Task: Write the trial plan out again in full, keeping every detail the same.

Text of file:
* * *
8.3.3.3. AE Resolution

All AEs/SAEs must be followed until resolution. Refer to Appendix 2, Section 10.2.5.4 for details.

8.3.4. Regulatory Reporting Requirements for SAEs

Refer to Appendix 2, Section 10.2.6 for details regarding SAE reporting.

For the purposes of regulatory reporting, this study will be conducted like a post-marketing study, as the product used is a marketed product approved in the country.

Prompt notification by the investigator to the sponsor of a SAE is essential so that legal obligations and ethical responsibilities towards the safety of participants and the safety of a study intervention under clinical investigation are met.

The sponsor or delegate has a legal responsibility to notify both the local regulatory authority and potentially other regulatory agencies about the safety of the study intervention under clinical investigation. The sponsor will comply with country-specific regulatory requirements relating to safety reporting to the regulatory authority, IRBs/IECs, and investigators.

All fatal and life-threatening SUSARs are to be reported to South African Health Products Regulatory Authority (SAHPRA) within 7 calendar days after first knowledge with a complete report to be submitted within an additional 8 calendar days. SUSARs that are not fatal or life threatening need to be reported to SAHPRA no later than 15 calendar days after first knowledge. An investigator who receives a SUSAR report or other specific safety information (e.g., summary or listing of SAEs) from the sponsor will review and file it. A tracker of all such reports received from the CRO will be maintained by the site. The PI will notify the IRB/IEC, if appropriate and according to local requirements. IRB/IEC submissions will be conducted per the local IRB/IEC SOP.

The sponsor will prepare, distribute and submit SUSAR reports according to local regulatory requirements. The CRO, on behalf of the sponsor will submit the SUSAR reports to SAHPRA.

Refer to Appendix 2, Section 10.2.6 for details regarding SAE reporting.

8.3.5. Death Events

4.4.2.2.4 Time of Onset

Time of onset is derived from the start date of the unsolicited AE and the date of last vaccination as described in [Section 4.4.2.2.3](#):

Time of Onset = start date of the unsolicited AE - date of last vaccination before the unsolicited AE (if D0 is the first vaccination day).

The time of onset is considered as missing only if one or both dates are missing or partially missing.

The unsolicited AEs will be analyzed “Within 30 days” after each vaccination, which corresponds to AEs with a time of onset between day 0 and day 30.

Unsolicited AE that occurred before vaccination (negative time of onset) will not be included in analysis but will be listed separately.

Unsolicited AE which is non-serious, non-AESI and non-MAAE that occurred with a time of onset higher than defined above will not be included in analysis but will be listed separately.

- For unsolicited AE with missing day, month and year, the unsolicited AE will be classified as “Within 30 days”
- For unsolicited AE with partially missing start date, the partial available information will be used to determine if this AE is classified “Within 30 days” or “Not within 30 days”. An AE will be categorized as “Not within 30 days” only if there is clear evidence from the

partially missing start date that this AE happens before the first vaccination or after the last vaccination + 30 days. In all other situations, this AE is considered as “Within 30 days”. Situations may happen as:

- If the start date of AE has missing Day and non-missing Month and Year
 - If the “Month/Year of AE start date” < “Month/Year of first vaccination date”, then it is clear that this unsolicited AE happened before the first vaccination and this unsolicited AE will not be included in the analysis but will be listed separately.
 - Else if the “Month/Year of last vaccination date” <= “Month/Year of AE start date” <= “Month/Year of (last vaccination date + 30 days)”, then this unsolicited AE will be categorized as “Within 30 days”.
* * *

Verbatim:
8.3.3.3. AE Resolution

All AEs/SAEs must be followed until resolution. Refer to Appendix 2, Section 10.2.5.4 for details.

8.3.4. Regulatory Reporting Requirements for SAEs

Refer to Appendix 2, Section 10.2.6 for details regarding SAE reporting.

For the purposes of regulatory reporting, this study will be conducted like a post-marketing study, as the product used is a marketed product approved in the country.

Prompt notification by the investigator to the sponsor of a SAE is essential so that legal obligations and ethical responsibilities towards the safety of participants and the safety of a study intervention under clinical investigation are met.

The sponsor or delegate has a legal responsibility to notify both the local regulatory authority and potentially other regulatory agencies about the safety of the study intervention under clinical investigation. The sponsor will comply with country-specific regulatory requirements relating to safety reporting to the regulatory authority, IRBs/IECs, and investigators.

All fatal and life-threatening SUSARs are to be reported to South African Health Products Regulatory Authority (SAHPRA) within 7 calendar days after first knowledge with a complete report to be submitted within an additional 8 calendar days. SUSARs that are not fatal or life threatening need to be reported to SAHPRA no later than 15 calendar days after first knowledge. An investigator who receives a SUSAR report or other specific safety information (e.g., summary or listing of SAEs) from the sponsor will review and file it. A tracker of all such reports received from the CRO will be maintained by the site. The PI will notify the IRB/IEC, if appropriate and according to local requirements. IRB/IEC submissions will be conducted per the local IRB/IEC SOP.

The sponsor will prepare, distribute and submit SUSAR reports according to local regulatory requirements. The CRO, on behalf of the sponsor will submit the SUSAR reports to SAHPRA.

Refer to Appendix 2, Section 10.2.6 for details regarding SAE reporting.

8.3.5. Death Events

4.4.2.2.4 Time of Onset

Time of onset is derived from the start date of the unsolicited AE and the date of last vaccination as described in [Section 4.4.2.2.3](#):

Time of Onset = start date of the unsolicited AE - date of last vaccination before the unsolicited AE (if D0 is the first vaccination day).

The time of onset is considered as missing only if one or both dates are missing or partially missing.

The unsolicited AEs will be analyzed “Within 30 days” after each vaccination, which corresponds to AEs with a time of onset between day 0 and day 30.

Unsolicited AE that occurred before vaccination (negative time of onset) will not be included in analysis but will be listed separately.

Unsolicited AE which is non-serious, non-AESI and non-MAAE that occurred with a time of onset higher than defined above will not be included in analysis but will be listed separately.

- For unsolicited AE with missing day, month and year, the unsolicited AE will be classified as “Within 30 days”
- For unsolicited AE with partially missing start date, the partial available information will be used to determine if this AE is classified “Within 30 days” or “Not within 30 days”. An AE will be categorized as “Not within 30 days” only if there is clear evidence from the

partially missing start date that this AE happens before the first vaccination or after the last vaccination + 30 days. In all other situations, this AE is considered as “Within 30 days”. Situations may happen as:

- If the start date of AE has missing Day and non-missing Month and Year
 - If the “Month/Year of AE start date” < “Month/Year of first vaccination date”, then it is clear that this unsolicited AE happened before the first vaccination and this unsolicited AE will not be included in the analysis but will be listed separately.
 - Else if the “Month/Year of last vaccination date” <= “Month/Year of AE start date” <= “Month/Year of (last vaccination date + 30 days)”, then this unsolicited AE will be categorized as “Within 30 days”.